“Listening to their songs was like going to a university,” he says. “And unconsciously, I was drawn to their songcraft. It got into my DNA. There were a lot of bands on every corner, all across the country, singing other people’s songs. But one of the best things about writing your own songs is being able to draw on your own experiences.”

He slowly pursued this approach as he moved about the Northern Jersey music scene, one of countless pockets of youthful creativity that could be found throughout the state and across the country. His next band, The Defects, graduated from gigs at Columbia High School in Maplewood and Newark Academy in Livingston to a few clubs, which taught him about the music business.

Sad About Girls (from left, Erica Cohn, John Ferrari, Tom Lucas and Ed Iglewski).

One particular gig illustrated the challenges. Instead of getting paid actual money, the band was given 40 jars of jelly and 30 jars of garlic after playing a jelly factory and fashioning the stage themselves from wood pallets. Then there was the bar in Dover that also featured adult dancers, an eye-opening proposition for a band of underage musicians.

Experiences like these were unforgettable and instructive. “For a kid from South Orange,” Lucas says, “it felt like being on a world tour.”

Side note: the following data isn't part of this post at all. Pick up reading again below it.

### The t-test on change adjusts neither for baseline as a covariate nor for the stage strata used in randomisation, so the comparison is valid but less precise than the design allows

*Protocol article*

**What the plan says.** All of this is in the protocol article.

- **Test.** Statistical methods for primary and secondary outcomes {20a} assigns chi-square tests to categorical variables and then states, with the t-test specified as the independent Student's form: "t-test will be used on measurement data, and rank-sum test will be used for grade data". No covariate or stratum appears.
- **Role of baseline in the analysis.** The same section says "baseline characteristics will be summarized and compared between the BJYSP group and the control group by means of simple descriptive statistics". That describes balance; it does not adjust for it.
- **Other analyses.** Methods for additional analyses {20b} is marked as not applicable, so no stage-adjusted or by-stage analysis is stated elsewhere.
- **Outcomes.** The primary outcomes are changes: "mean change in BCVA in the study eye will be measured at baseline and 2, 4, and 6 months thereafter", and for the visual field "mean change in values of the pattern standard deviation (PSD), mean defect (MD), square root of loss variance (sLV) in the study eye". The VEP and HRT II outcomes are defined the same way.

Lucas attended Seton Hall University, where he studied English literature, and continued playing in bands, often gigging at The Dirt Club in Bloomfield. It is long since gone — a Home Depot now occupies the spot — but Lucas remembers it as the equivalent of a graduate school program, because bands with original material were warmly welcomed.

For a time, he thought about becoming a recording engineer, which seemed like a good way to enter the music business while continuing his own playing. But then his father died, forcing a huge change, since his mother didn’t work. “I really wanted to just jump in a van and go on tour, but I had to put my rock ‘n’ roll dreams on hold,” he says. “Every decision I made was now about how to keep the house going.”